To be concerned, ahead of the game, proactive, and preoccupied. All of these are different ways to say that, in one way or another, we are all anxious about something in life. In fact, Whenever we plan something and that something does not go according to our plans anxiety starts to build up.
In the movie Meet The Parents, Ben Stiller plays Greg--a male nurse who is going to propose to his girlfriend, Pam. Greg elaborates a marriage proposal that is interrupted by a phone call from his girlfriend’s sister, who says that she just got engaged.
What is causing us to be anxious?
An average person's anxiety is focused on :
40% -- things that will never happen 30% -- things about the past that can't be changed 12% -- things about criticism by others, mostly untrue 10% -- about health, which gets worse with stress 8% -- about real problems that will be faced.
In the movie Meet the Parents, Greg needs to ask his fiancee-to-be’s father first, who just so happens to be an overbearing ex-CIA agent who keeps a lie detector handy in the basement. Naturally, Jack (Robert DeNiro) takes an immediate dislike to her less-than-truthful boyfriend. Greg’s quest for approval gets extremely anxious and seriously sidetracked .
Again, only 8% of our concerns are about real problems to be faced. Greg (Ben Stiller) not chosen a much easier path to connect with his future in-laws-to-be. However, like I said, his anxiety sidetracked him. How often do we get side tracked by our anxiety?
Matthew 6: 25 – 34 is part of a series of advice about our relationship with God. A series that seems strategically placed right after Jesus’ teachings about treasures in Heaven (Matthew 6: 19 – 24).
Jesus put together some of the main human concerns about life - concerns that cause us to worry (be anxious) about things that we not.
25"Therefore I tell you, do not worry about your life, what you will eat or drink; or about your body, what you will wear. Is not life more important than food, and the body more important than clothes? 26Look at the birds of the air; they do not sow or reap or store away in barns, and yet your heavenly Father feeds them. Are you not much more valuable than they? 27 Who of you by worrying can add a single hour to his life? 28"And why do you worry about clothes? See how the lilies of the field grow. They do not labor or spin. 29Yet I tell you that not even Solomon in all his splendor was dressed like one of these. 30If that is how God clothes the grass of the field, which is here today and tomorrow is thrown into the fire, will he not much more clothe you, O you of little faith? 31So do not worry, saying, 'What shall we eat?' or 'What shall we drink?' or 'What shall we wear?' 32For the pagans run after all these things, and your heavenly Father knows that you need them.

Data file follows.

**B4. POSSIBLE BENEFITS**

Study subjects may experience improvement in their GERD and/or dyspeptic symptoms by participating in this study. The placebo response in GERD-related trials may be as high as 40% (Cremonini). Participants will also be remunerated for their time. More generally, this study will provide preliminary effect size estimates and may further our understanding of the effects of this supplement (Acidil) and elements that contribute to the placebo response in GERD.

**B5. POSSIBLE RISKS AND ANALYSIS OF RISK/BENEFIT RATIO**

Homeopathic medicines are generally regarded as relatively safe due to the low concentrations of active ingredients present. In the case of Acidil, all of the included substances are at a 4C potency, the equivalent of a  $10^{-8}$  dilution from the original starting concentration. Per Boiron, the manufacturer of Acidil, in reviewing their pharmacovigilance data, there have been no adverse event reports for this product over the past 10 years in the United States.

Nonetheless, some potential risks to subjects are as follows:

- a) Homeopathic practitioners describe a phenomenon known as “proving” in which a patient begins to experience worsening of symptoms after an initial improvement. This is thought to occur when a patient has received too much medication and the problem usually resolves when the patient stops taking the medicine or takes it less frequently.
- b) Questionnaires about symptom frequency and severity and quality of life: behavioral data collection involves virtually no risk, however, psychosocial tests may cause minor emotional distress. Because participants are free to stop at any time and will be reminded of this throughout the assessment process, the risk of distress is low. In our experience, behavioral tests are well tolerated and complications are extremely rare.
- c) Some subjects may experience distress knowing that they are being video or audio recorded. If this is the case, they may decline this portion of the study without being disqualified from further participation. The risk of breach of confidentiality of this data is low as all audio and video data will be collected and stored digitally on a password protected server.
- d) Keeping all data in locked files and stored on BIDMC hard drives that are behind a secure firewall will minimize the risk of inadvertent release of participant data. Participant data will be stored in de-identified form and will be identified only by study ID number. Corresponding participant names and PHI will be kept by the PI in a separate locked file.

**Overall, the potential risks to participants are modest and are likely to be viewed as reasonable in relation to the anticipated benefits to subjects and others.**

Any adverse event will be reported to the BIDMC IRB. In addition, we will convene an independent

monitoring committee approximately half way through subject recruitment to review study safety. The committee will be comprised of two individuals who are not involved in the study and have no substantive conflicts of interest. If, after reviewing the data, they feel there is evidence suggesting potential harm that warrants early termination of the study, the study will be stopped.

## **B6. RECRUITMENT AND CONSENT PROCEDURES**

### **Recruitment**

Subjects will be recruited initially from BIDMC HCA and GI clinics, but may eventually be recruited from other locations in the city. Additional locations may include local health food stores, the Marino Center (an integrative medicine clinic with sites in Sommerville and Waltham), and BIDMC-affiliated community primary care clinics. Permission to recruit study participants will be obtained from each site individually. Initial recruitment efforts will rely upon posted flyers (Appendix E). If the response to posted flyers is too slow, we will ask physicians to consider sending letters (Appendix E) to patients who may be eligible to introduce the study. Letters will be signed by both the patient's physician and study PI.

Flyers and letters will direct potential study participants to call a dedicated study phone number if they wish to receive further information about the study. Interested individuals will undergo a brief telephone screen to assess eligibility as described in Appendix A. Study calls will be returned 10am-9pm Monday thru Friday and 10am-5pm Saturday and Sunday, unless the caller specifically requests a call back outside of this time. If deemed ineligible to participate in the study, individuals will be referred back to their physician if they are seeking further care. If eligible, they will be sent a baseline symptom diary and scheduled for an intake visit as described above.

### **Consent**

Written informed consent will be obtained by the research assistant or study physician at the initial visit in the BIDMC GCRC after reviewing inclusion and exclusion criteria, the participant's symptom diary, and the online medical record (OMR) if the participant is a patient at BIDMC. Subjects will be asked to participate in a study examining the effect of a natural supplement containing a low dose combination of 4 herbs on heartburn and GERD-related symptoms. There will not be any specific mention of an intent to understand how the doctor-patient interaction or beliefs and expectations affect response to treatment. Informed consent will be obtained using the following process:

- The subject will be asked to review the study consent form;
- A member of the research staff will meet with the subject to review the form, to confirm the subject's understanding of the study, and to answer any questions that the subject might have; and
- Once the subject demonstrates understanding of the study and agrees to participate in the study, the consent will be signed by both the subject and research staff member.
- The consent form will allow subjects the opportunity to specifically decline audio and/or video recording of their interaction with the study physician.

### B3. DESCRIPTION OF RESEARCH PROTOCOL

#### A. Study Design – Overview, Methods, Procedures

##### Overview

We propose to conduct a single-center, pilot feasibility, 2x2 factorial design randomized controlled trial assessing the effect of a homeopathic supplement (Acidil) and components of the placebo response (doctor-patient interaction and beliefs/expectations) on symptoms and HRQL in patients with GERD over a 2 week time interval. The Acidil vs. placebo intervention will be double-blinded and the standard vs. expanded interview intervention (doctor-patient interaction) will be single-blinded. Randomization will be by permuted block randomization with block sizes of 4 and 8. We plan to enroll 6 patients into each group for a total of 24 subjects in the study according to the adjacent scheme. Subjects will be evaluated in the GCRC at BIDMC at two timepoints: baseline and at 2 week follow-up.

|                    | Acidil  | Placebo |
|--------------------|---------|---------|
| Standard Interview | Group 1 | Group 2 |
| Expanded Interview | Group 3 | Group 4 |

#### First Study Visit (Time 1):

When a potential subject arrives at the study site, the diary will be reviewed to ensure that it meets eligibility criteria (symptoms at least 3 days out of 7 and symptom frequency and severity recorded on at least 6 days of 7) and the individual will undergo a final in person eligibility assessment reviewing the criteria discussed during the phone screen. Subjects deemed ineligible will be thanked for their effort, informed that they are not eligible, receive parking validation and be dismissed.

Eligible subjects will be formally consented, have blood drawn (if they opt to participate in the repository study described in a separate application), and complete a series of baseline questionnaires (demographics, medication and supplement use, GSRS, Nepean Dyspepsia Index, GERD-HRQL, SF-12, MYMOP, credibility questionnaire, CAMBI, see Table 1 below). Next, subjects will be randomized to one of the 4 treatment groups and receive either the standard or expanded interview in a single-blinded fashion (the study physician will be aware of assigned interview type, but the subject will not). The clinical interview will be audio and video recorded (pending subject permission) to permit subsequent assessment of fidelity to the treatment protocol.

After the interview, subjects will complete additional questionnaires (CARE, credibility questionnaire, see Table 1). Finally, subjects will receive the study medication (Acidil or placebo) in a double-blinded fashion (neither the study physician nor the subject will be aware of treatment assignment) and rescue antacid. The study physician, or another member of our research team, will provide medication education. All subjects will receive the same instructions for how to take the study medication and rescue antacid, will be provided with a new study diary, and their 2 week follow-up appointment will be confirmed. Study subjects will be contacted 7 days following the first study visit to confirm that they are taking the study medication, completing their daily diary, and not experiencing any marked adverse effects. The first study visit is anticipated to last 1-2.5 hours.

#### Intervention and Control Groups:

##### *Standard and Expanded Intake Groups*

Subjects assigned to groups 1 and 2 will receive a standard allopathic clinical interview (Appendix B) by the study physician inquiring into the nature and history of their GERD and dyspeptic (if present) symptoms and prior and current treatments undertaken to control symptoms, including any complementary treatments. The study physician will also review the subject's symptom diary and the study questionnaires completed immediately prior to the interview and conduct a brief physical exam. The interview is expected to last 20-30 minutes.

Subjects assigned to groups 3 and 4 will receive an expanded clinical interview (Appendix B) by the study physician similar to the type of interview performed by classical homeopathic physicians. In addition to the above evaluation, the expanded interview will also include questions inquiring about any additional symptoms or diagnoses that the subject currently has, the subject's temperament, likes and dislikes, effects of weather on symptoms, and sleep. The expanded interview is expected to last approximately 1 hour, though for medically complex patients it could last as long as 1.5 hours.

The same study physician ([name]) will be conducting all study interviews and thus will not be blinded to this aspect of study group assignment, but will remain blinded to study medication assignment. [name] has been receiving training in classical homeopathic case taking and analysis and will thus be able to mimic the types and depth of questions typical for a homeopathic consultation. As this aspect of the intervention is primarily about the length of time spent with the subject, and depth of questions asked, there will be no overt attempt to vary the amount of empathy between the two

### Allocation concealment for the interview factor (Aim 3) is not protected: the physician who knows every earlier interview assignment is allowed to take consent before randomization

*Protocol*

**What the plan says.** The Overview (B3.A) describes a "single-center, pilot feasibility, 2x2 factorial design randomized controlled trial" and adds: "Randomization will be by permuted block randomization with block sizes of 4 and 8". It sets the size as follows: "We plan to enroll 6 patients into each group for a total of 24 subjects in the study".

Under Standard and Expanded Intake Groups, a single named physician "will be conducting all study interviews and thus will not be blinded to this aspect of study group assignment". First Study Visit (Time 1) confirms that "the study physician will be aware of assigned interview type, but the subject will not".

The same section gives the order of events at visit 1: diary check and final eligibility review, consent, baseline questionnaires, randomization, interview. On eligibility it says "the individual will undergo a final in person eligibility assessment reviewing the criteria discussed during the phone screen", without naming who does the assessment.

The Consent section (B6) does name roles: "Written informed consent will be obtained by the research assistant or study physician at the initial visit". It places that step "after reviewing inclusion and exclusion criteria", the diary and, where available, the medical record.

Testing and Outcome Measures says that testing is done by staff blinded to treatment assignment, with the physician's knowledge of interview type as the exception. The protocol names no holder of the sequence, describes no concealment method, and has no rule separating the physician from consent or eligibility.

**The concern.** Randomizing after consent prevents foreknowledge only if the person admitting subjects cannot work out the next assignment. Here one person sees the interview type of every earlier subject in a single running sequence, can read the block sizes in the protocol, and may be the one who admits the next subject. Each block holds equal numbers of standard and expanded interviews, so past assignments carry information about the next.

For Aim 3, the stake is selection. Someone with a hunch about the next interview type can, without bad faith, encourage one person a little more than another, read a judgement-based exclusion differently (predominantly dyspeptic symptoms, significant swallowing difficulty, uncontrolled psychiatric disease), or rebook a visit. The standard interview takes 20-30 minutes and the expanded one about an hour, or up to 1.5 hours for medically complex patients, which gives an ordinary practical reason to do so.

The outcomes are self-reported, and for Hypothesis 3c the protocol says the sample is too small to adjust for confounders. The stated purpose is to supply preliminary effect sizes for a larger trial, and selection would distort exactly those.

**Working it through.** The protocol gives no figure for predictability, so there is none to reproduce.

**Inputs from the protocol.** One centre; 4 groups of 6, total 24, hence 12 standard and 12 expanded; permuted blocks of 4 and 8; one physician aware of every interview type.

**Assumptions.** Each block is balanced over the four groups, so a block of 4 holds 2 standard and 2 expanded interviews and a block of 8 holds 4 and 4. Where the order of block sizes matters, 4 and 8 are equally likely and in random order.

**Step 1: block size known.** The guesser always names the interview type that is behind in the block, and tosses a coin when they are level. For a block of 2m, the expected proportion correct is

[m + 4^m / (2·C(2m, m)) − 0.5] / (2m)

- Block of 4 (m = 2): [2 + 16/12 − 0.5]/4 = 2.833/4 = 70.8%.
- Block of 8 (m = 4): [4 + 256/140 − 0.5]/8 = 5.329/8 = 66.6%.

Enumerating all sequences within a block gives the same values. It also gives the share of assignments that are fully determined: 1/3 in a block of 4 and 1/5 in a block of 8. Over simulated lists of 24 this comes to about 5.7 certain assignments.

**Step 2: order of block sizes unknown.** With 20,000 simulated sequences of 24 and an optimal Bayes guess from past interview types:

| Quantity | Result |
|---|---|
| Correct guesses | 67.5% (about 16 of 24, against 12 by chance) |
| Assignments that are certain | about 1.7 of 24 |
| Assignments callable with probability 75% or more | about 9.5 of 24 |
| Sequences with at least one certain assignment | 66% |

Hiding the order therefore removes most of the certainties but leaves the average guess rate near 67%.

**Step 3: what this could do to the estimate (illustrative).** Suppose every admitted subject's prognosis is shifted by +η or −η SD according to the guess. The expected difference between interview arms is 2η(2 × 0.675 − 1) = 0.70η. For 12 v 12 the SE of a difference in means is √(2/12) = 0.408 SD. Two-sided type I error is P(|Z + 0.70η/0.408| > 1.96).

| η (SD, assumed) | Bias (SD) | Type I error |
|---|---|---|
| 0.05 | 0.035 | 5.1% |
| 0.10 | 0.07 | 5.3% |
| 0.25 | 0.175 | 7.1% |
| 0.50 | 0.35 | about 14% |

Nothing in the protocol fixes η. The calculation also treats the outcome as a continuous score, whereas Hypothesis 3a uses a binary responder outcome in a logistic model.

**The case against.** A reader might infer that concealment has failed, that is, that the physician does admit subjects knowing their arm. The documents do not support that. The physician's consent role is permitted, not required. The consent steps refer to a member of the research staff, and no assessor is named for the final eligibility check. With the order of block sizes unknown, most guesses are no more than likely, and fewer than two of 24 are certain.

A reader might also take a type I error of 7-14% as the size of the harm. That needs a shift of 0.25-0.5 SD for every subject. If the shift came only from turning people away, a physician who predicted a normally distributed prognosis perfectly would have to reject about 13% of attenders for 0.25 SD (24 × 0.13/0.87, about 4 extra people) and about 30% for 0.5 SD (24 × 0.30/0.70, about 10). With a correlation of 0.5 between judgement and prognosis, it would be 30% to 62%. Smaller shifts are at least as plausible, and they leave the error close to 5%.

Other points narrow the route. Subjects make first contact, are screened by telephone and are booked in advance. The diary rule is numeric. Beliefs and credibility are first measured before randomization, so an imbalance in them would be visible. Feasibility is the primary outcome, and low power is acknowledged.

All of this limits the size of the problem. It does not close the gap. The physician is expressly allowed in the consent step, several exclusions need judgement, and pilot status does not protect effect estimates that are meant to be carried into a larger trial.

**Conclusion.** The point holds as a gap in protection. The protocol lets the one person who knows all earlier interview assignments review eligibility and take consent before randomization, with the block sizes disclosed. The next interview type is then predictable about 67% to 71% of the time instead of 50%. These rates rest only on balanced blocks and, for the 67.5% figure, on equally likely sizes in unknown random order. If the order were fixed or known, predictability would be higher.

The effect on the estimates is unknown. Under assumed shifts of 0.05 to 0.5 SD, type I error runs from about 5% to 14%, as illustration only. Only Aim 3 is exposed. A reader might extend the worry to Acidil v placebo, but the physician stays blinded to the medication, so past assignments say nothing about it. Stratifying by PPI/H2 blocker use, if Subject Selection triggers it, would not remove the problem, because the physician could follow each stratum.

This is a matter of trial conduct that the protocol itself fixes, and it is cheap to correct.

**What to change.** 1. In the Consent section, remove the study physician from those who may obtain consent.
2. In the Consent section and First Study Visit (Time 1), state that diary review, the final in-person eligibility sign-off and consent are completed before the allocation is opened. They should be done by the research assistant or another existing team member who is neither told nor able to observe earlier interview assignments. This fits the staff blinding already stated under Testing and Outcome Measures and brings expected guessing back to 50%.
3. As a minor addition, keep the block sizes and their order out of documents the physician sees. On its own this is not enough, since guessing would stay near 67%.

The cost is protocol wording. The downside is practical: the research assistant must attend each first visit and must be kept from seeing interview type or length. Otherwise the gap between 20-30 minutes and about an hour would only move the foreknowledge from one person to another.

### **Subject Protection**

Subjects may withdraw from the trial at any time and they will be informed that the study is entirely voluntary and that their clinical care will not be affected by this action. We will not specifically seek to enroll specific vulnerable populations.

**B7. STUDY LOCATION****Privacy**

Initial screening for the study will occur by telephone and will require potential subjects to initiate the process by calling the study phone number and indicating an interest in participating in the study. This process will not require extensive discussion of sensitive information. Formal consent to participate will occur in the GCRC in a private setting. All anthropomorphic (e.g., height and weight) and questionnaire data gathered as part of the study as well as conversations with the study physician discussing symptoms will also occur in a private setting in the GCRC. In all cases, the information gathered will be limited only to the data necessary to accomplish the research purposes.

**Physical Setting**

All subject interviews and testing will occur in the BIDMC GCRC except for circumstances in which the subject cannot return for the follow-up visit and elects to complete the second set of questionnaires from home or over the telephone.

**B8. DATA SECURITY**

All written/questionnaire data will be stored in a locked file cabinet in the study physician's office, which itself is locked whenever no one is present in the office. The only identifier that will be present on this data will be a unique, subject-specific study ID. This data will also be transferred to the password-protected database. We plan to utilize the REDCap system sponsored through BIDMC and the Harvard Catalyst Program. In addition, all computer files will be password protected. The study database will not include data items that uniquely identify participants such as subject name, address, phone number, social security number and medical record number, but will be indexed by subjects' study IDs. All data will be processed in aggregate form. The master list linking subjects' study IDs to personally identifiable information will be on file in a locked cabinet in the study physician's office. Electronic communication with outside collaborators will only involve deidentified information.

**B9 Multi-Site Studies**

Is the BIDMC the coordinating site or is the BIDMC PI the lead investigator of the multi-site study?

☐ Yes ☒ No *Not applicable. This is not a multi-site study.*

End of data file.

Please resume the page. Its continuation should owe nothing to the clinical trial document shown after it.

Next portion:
So, is it Jesus saying that we should nothing because Our Father in Heaven will take care of everything? No, I do not think he is saying that God wants us to lay back, relax, and do nothing because He will provide. Rather, he is saying is that God’s creation was created with the ultimate purpose of glorifying Him (Job 12:7-10).
Jesus is saying that if all of nature could talk, they would recognize and testify to God’s faithfulness. They would affirm that the purpose for which they were created is to glorify God. He is saying that, from all of God's creations, human beings are only ones with choice to glorify or not glorify God every second of our life. He is saying that human beings – as part of God’s good creation – forget for what purpose we have been created. We often forget that we were created to glorify God and to be in relationship with Him. More importantly, he is saying that every time we move away from our purpose, we make room for worries and anxiety.
We become free of anxiety, when we stop being worshipers of ourselves, what we can do, and we stop relying on our own strength. Instead, we rely and become worshipers of the one who can truly provide.
What are some of the circumstances that cause us to try to lean on our own strength and understanding? What are some of the things that are causing us to be anxious and worried?
33But seek first his kingdom and his righteousness, and all these things will be given to you as well. 34Therefore do not worry about tomorrow, for tomorrow will worry about itself. Each day has enough trouble of its own.
To seek first does not simply mean “to search,” but, to “keep seeking.” It means to put one’s whole life at the disposal of God’s will and rule. To seek first is to truly seek Him and His Kingdom in the first place so that our lives will conform to what God has in mind for us. Truly, to seek first is not one time action but rather a constant exercise of our mind and emotions.
One of the final scenes in Meet The Parents, Greg decides to leave Pam and her family and go back to New York. Yet, after a serious of mishaps trying to impress Pam’s parents, Greg is confronted by Jack at the airport for one final showdown.
What did change in Greg’s attitude? One of the major changes is he decided not to be in control and try to impress his in-laws no more. He chose not to control things that he had no control over. He was no longer trying to pretend and/or please anyone. Anxiety was over and the very thing he desired the most happened to him; that is to marry Pam.
Anxiety is to try to change things from the past that cannot be changed and to control things in the future that we have no control over. Like the birds and the lilies, what if we chose to let go of control and seek to bring glory to God, to seek his Kingdom and righteousness? What if our hearts are so certain that He will provide everything we need? So, let’s First Seek His Kingdom and Righteousness and everything else will be added to us.